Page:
As a successor to the Renaissance tradition of Women Philosophers, the Venetian nun Arcangela Tarabotti harshly criticizes the paternal tyrannical power in the ecclesiastical institutions. The conditions for girls and women in these institutions are unbearable for Tarabotti.
Ruth E. Hagengruber points out: “Tarabotti is bitingly critical of the church’s mixing of religious and social goals and of the consequences that are carried out on the backs of women. It has long since ceased to be the task of convents to serve the worship of God; rather, they are a ‘dumping ground’ for handicapped, illegitimate and unwanted children, dumping grounds for superfluous daughters. She blames her father for forcing her into the monastery, robbing her of youth, freedom and life. All this is propagated and supported by the church as an act pleasing to God, the father’s violence is covered by the institutions of the church. The church becomes a functionary of patriarchal despotism, part of a social formation that rules over women, breaks their will and abuses them for its own purposes. What does this practice have to do with religion? Tarabotti, in her writings that still seem radical today, points out the absurd denigration that makes women ‘captive animals’ of their institutions” (Tarabotti 2004 and Panizza 2006 107-28 in Hagengruber 2020, 43-44, Translation Ruth Edith Hagengruber).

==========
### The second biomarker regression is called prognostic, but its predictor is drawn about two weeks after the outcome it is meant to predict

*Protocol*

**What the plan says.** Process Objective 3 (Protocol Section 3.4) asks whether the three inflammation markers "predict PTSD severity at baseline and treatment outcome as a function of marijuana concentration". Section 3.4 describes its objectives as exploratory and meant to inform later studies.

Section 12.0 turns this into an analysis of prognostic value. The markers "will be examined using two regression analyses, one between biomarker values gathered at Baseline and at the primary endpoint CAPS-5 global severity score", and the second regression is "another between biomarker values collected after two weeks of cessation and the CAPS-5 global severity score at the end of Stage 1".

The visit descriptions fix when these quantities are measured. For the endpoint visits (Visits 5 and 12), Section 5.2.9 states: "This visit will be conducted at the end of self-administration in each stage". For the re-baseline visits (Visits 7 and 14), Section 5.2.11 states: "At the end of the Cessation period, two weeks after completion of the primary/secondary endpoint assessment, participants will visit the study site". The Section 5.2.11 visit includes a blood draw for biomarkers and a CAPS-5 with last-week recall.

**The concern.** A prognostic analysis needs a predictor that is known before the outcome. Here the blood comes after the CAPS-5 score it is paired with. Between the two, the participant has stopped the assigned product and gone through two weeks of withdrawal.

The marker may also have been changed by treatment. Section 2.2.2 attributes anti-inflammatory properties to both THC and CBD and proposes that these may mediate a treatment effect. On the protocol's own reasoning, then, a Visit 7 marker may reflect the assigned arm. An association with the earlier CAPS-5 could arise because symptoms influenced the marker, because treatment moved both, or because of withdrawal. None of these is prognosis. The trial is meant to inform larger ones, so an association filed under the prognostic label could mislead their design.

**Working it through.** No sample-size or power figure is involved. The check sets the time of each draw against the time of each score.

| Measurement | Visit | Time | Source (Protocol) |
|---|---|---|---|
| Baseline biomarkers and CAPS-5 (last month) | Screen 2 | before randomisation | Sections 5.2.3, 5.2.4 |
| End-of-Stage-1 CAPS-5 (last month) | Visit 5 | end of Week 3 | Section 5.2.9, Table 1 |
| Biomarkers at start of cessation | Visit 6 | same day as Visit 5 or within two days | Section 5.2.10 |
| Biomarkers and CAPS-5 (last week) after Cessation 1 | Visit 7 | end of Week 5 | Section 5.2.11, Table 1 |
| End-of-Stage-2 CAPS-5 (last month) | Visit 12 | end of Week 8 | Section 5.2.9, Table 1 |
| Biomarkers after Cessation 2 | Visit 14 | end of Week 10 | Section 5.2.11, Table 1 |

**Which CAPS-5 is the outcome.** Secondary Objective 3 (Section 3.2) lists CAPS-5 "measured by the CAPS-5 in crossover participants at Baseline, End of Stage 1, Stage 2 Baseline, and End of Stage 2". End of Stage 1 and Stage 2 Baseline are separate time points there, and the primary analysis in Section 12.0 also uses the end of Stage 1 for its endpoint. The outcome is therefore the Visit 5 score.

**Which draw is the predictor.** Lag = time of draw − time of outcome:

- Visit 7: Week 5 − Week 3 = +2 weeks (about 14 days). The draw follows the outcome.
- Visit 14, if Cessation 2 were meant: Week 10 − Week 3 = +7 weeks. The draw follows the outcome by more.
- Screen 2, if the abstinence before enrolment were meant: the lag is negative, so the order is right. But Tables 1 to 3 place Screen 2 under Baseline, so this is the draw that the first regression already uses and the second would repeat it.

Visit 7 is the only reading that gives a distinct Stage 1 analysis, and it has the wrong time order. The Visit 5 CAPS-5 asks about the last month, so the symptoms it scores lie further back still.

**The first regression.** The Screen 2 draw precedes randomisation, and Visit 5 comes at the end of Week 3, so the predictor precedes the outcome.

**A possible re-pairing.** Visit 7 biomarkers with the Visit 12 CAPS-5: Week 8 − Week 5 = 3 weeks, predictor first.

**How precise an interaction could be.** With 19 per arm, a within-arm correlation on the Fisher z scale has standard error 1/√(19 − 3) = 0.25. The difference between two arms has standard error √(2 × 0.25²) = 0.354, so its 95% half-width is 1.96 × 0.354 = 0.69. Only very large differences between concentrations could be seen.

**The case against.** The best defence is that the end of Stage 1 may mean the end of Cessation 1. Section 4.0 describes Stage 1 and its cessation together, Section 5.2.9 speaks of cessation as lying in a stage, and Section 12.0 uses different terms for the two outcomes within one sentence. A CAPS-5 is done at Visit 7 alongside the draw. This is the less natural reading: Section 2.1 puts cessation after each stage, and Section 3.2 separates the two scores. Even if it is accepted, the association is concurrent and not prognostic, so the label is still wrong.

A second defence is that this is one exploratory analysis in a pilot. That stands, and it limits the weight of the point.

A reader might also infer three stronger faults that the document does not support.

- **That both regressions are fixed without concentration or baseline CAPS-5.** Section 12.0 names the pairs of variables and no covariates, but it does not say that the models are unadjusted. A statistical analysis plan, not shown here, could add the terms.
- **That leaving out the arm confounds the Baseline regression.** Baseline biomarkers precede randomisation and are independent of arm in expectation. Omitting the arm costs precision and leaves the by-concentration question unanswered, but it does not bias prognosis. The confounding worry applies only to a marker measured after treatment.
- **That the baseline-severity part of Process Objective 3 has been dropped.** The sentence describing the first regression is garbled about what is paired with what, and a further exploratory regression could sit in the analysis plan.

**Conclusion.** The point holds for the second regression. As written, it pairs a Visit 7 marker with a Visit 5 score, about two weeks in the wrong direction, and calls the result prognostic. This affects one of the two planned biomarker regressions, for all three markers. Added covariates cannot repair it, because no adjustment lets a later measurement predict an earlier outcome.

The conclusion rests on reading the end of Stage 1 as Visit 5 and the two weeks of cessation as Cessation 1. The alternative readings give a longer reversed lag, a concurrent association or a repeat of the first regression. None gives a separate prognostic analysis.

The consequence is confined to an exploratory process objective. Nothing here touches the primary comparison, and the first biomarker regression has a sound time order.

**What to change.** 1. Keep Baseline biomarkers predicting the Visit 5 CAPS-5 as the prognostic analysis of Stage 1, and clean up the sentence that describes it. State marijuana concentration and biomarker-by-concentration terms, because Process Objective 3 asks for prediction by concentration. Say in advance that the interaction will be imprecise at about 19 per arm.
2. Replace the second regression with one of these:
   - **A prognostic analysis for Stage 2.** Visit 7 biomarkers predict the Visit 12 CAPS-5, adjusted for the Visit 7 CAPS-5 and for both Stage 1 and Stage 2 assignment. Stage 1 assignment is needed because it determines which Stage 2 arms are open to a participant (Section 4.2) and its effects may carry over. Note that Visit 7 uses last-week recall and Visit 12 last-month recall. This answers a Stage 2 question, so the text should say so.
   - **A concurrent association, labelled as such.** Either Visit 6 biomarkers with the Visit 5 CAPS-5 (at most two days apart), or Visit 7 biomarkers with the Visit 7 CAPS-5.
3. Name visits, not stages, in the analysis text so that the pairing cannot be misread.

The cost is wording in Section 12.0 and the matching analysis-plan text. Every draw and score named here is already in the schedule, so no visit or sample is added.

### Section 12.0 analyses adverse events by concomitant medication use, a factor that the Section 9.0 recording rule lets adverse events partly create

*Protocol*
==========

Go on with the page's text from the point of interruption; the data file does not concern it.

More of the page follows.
Panizza, Letizia. (2006) ‘Reader Over Arcangela’s Shoulder: Tarabotti at Work with Her Sources’. In Arcangela Tarabotti: A Literary Nun in Baroque Venice, edited by Elissa B. Weaver, 107–28. Ravenna: Longo Editore.
Tarabotti, Arcangela. (2004) Paternal Tyranny. Ed. and trans. Letizia Panizza. Chicago. University of Chicago Press.
Hagengruber, Ruth Edith. (2020) ‘Der männliche Gott. Bibel- und Gesellschaftskritik in der Tradition der Philosophinnen der frühen Neuzeit.’ In Männlich, weiblich, divers? Philosophische Anthropologie der Geschlechter, edited by William J. Hoye, 27–59. Münster: Josef Pieper Stiftung.
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